The story goes thus: In 1800, Aaron Burr ran for president against Thomas Jefferson. The electoral votes were tied, and Burr felt cheated when Congress decided to give the presidency to Jefferson. A few years later Burr supposedly planned to get his revenge on Jefferson by establishing an independent country as part of the Louisiana Purchase, with himself as leader of this new rogue nation.
He needed an army, and for some unexplained reason Colonel Tyler felt it was a worthy cause and joined Burr’s campaign. Comfort was put in charge of recruiting soldiers, and he was very successful. Reportedly between August and December 1806 he attracted more than one thousand young men committed to join Burr’s largely disorganized effort.
Ultimately, only sixty or so recruits joined Burr and Tyler on boats headed southward down the Ohio and Mississippi Rivers.Escaping from numerous traps, they finally were captured in Louisiana. Burr and Tyler and other leaders were charged with treason and brought to trial in Virginia. Surprisingly, the charges were dismissed by Supreme Court Chief Justice John Marshall on the basis that no witnesses came forward, and although Burr had clandestine intentions, they had committed no treasonous act. After the trial, Comfort left quickly and returned to New York, where he spent the remainder of his life, but with his reputation tarnished.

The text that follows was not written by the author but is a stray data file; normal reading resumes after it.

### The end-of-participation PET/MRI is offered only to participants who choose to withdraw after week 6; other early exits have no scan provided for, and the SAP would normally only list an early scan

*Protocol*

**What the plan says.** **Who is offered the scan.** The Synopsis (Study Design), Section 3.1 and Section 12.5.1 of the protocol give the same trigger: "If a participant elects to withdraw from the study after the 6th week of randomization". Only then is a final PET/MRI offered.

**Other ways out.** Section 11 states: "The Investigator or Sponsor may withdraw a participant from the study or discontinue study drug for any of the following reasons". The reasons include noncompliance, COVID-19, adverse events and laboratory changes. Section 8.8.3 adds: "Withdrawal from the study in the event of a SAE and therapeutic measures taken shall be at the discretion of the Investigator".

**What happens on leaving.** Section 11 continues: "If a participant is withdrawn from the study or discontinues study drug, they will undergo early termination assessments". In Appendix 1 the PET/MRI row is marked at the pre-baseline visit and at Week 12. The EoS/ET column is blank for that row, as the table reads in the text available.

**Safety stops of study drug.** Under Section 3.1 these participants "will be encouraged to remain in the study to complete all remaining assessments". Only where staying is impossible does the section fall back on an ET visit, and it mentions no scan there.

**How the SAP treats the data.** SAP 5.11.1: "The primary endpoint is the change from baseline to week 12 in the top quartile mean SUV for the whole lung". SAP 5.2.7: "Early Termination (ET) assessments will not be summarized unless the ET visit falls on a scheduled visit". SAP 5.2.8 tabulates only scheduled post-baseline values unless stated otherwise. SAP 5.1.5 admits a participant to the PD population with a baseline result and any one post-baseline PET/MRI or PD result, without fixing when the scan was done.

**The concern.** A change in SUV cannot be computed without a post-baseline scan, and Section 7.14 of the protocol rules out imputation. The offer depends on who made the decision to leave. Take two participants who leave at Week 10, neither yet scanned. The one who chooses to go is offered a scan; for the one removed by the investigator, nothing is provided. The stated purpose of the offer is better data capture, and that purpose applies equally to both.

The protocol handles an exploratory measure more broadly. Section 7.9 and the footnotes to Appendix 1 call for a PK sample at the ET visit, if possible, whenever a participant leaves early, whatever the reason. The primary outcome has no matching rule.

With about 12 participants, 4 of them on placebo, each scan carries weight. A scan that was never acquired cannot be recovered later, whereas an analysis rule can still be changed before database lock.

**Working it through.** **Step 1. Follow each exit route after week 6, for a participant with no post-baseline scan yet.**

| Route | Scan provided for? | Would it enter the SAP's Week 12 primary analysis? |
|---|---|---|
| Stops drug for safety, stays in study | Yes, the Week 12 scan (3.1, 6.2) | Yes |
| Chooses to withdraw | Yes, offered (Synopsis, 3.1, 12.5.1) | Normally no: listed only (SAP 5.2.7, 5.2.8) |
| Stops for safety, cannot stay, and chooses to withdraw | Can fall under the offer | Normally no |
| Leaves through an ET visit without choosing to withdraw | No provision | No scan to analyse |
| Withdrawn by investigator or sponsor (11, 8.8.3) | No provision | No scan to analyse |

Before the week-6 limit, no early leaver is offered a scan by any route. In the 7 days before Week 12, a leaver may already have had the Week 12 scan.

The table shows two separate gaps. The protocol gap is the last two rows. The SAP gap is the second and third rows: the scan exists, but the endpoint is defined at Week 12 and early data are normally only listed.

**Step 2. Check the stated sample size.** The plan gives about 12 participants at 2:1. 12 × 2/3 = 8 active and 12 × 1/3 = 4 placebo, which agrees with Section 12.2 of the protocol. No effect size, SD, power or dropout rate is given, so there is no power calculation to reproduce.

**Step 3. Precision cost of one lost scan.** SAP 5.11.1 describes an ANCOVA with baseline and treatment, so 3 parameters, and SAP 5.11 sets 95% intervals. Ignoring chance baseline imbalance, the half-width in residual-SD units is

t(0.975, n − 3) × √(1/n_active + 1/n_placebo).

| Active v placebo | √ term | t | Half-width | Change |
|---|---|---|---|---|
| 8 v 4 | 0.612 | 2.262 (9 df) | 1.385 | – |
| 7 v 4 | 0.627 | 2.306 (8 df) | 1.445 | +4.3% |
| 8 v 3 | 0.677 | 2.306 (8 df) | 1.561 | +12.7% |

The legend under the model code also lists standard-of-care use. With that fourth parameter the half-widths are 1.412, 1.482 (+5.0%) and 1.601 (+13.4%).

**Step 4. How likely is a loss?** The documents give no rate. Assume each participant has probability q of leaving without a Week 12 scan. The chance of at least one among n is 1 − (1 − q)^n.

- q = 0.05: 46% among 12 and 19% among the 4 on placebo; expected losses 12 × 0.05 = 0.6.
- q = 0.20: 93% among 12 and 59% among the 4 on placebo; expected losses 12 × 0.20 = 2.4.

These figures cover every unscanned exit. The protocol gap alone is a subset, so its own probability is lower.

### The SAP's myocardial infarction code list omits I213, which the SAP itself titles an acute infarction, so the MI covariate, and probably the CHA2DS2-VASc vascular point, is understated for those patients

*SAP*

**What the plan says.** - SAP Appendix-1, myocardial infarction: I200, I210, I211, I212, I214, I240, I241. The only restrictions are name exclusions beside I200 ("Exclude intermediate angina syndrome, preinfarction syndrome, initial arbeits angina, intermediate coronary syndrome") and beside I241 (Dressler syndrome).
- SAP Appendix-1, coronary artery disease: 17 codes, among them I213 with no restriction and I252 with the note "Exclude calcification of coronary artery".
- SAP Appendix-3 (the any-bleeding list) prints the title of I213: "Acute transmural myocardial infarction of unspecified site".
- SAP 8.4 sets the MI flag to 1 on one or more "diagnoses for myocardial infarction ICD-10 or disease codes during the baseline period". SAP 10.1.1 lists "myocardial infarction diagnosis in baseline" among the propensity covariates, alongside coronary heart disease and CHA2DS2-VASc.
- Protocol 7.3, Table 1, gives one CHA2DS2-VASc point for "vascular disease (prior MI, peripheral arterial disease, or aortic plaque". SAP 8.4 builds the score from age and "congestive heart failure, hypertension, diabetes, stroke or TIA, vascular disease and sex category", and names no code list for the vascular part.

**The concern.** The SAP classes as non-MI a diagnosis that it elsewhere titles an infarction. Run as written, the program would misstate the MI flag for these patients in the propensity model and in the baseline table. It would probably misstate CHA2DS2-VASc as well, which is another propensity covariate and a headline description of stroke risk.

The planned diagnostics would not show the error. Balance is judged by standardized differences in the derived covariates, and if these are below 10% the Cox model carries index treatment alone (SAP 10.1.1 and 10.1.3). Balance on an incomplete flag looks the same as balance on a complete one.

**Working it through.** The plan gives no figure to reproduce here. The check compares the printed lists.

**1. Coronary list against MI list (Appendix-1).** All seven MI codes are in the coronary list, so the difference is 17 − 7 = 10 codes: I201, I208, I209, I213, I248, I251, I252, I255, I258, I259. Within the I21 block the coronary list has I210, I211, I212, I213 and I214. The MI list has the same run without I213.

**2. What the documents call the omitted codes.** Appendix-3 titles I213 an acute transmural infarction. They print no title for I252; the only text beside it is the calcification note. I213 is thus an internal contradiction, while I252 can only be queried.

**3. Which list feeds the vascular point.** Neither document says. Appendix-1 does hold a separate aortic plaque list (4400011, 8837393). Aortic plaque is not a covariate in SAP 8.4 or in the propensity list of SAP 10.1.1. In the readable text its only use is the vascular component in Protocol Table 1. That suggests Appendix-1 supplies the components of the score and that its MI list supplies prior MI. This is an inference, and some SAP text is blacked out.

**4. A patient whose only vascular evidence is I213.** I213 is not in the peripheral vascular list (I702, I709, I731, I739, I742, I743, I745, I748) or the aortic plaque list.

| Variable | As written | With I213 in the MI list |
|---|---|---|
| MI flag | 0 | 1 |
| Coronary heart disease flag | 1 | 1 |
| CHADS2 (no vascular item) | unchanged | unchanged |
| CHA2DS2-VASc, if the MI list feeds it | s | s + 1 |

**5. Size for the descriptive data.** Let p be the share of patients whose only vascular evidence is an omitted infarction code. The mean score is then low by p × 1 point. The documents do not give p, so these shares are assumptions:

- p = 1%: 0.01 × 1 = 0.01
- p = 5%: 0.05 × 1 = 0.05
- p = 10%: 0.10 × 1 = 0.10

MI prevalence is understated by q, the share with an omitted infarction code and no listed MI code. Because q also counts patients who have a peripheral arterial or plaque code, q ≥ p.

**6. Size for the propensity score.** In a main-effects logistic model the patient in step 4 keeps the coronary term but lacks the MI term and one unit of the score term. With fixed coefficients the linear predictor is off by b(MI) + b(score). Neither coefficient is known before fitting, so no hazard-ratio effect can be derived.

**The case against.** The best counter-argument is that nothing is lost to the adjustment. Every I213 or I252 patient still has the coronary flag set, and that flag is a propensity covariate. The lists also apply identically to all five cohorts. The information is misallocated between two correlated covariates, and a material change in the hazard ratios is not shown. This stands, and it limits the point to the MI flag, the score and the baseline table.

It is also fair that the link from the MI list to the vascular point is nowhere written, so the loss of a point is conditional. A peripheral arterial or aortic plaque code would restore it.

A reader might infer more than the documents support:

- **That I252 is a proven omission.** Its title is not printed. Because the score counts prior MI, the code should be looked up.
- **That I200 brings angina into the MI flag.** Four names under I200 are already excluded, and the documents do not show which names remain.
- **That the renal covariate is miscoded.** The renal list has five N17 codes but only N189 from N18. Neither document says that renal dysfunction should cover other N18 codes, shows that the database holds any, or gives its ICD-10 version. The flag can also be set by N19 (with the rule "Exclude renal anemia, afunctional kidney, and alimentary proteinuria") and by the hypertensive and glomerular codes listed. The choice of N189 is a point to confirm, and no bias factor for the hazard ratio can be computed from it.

This is one of many Tyler family stories I am uncovering and researching for the book. If interested in knowing about this story in more detail, you can read my draft version at: tylertopics.com/comfort.pdf
The Third Edition of our Historic Preservation book’s pre-release at the annual conference of the Association for Preservation Technology was a veritable celebration for Ted Ligibel, Ilene and Norm, as well as our assistant, Sarah Marsom. We signed every copy as it was sold to a variety of preservation professionals., and were particularly pleased to sell copies to Joe Quintana, from the Guam Preservation Trust, who wanted to share it with his fellow preservationists in the South Pacific. Other books went to practitioners from around the United States and Canada, as well as to our former students. We thank them for believing in us and in the value to them of this new edition.
Note the four of us were proudly sporting pins with an image of the book’s cover. This elicited additional interest from individuals who either lived in St. Louis, where the photo was taken, and those who had worked with Ilene on restoration of the Old Courthouse featured in the photo.